Authors: C.H. Mueller, N. Theofylaktos, N.J. Pinto, D.C. Robinson and F.A. Miranda
Affilation: Analex Corporation, United States
Pages: 301 - 304
Keywords: nanofiber, polyaniline, polyethylene oxide, electrical resistance, nanoelectronics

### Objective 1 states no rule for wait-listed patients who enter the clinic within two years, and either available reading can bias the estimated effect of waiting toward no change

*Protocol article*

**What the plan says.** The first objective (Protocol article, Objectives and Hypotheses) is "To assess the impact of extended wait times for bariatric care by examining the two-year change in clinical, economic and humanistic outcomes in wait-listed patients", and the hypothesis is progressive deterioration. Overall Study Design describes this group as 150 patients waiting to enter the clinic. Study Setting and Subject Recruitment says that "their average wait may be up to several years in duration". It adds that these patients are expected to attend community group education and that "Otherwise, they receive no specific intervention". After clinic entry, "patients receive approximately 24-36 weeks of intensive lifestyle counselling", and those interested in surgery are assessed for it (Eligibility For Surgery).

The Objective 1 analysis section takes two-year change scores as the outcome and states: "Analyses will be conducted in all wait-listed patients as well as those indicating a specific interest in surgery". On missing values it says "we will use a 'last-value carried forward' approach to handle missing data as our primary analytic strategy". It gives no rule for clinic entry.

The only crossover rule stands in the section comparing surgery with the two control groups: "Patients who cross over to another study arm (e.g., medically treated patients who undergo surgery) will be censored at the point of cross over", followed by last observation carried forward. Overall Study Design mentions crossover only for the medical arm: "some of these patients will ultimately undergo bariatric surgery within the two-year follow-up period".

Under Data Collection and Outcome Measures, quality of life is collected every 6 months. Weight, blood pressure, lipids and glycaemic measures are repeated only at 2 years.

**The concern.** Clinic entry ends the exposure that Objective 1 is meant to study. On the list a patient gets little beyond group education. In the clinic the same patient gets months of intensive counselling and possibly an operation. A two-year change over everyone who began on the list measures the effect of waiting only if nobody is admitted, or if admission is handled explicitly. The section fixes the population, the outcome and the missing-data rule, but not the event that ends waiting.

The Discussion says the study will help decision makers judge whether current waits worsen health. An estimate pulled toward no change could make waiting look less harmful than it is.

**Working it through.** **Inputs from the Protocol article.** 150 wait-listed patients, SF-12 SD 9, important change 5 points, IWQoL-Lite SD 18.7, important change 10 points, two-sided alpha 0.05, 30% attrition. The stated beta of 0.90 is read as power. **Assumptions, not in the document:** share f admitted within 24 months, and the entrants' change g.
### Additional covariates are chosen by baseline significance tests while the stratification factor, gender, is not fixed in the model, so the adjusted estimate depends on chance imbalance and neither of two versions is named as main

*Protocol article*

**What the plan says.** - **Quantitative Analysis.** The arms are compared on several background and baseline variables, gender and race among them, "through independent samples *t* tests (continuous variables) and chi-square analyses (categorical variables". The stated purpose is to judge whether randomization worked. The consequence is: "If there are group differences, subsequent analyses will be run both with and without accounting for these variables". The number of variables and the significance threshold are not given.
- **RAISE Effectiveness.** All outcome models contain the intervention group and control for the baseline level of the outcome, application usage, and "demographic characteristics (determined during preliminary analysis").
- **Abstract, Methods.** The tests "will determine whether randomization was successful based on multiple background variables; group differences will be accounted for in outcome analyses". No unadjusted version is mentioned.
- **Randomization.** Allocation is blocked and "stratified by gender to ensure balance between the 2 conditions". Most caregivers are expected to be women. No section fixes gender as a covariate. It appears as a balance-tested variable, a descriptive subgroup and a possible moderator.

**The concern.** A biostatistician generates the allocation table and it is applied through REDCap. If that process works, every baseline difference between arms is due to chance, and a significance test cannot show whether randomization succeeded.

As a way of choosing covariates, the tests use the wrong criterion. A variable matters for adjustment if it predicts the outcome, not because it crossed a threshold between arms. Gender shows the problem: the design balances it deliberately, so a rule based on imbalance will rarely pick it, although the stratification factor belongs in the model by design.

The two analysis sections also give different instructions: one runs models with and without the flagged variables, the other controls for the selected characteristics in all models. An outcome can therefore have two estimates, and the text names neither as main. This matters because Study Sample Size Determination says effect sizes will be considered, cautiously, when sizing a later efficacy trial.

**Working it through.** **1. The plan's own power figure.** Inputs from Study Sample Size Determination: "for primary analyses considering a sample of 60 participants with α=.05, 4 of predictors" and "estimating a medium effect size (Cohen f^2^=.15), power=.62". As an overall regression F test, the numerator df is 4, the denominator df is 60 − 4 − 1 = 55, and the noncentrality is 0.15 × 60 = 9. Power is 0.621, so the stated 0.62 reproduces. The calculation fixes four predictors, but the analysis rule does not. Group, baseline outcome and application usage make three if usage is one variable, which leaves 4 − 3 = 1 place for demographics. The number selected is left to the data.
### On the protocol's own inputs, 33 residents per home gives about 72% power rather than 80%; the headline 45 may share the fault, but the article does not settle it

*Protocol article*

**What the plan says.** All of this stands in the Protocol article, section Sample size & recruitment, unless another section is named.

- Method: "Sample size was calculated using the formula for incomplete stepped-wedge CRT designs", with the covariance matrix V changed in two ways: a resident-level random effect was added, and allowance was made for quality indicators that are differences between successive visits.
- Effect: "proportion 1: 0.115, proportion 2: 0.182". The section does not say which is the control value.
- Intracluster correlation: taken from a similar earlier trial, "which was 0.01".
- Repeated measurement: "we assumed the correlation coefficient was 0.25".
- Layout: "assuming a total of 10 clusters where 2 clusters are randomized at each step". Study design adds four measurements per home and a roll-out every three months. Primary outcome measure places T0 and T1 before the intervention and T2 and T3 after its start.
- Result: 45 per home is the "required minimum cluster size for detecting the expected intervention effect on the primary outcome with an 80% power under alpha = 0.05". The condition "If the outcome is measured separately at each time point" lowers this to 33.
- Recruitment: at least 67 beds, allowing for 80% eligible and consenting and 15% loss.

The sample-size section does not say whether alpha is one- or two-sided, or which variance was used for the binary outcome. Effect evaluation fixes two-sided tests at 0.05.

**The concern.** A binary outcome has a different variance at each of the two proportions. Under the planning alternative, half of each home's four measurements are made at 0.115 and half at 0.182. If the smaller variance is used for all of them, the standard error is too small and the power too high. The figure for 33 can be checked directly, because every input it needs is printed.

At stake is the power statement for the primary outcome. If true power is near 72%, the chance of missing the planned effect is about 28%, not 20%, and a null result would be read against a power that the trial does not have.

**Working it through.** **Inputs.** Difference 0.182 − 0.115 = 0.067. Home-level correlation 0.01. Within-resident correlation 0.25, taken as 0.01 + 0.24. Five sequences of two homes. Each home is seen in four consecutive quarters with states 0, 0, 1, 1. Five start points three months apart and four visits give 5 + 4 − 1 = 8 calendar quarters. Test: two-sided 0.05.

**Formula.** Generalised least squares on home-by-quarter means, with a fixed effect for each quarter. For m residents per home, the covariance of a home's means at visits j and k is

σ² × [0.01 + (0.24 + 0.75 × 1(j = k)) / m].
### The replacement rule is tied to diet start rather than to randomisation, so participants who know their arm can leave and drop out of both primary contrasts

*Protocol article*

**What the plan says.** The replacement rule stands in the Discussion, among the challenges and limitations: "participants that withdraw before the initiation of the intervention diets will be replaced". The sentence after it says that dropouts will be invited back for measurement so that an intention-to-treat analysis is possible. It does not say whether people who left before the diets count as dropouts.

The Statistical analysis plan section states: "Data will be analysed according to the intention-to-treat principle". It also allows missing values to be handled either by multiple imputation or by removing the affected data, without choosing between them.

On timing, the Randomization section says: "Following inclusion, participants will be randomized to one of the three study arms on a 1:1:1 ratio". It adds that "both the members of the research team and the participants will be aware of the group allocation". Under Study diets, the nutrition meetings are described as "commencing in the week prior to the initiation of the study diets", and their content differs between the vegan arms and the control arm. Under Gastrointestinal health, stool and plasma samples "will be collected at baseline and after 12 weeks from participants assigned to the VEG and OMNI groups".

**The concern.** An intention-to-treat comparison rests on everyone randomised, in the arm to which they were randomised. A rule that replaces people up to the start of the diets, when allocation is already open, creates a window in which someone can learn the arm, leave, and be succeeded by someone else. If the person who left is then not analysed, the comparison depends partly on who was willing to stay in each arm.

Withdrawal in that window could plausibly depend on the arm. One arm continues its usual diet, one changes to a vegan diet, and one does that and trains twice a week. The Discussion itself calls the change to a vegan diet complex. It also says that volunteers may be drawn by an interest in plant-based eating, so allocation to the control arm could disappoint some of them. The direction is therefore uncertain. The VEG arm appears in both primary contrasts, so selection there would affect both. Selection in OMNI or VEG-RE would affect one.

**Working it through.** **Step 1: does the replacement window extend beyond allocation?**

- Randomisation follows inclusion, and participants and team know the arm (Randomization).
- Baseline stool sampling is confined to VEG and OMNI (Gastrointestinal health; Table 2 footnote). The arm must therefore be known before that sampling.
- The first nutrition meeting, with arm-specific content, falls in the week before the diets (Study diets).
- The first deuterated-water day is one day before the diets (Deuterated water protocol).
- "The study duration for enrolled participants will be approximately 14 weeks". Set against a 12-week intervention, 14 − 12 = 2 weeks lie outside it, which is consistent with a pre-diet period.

Nanofibers comprised of copolymer polyaniline/polyethylene blends are being investigated for use in nanoelectronic applications such as field effect transistors and ultra-small antennas. The nanofibers were fabricated by an electrospinning technique, wherein a high voltage (typically 8 kV, with electrodes spaced 20 cm apart) is applied to a solution comprised of polyethylene oxide and polyaniline doped with camphorsulfonic acid in dissolved in CHCl3. Nanofibers are formed when the charge overcomes the surface tension of the polymer solution[1,2]. The nanofibers in this study are nominally 100 -200 nm in diameter and up to 150 microns long. By comparison, earlier conducting fibers fabricated using a similar process were 950 to 2100 nm in diameter. Prior to depositing the nanofibers, gold electrodes, spaced 2-10 microns apart, were evaporated onto the oxidized silicon substrate. Electrical resistance measurements indicated resistance values that range from 2x109 to 1x1010 ohms. These values indicate that the resistivity of the 100 nm nanowires is approximately 0.2 ohm-cm, which is lower than the 10 ohm-cm values reported for thicker (400 -600 nm) fibers. This is the first time that electrical measurements of 100 nm diameter polyaniline/polyethylene have been reported. More detailed studies of the conduction mechanism for these nanofibers, as well as the dependence of resistivity on fiber diameter and doping concentration, is currently under investigation. Experimental data from gated electrical resistance measurements, wherein the resistance of the nanofibers is modulated using a bias voltage applied across the insulating SiO2 layer, will be presented. References: 1. I.D. Norris, M.M. Shaker, F.K. Ko, and A.G. MacDiarmid, Electrostatic Fabrication of Ultrafine Conducting Fibers: Polyaniline/Polyethylene Oxide Blends, Synthetic Metals 114, p. 109-114 (2000). 2. A.G. MacDiarmid, W.E. Jones, I.D. Norris, J. Gao, A.T. Johnson, N.J. Pinto, H. Hone, B. Han, F.K. Ko, H. Okuzaki, and M. Llaguno, Electrostatically Generated Nanofibers of Electronic Polymers, Synthetic Metals 119, p. 27-30 (2001).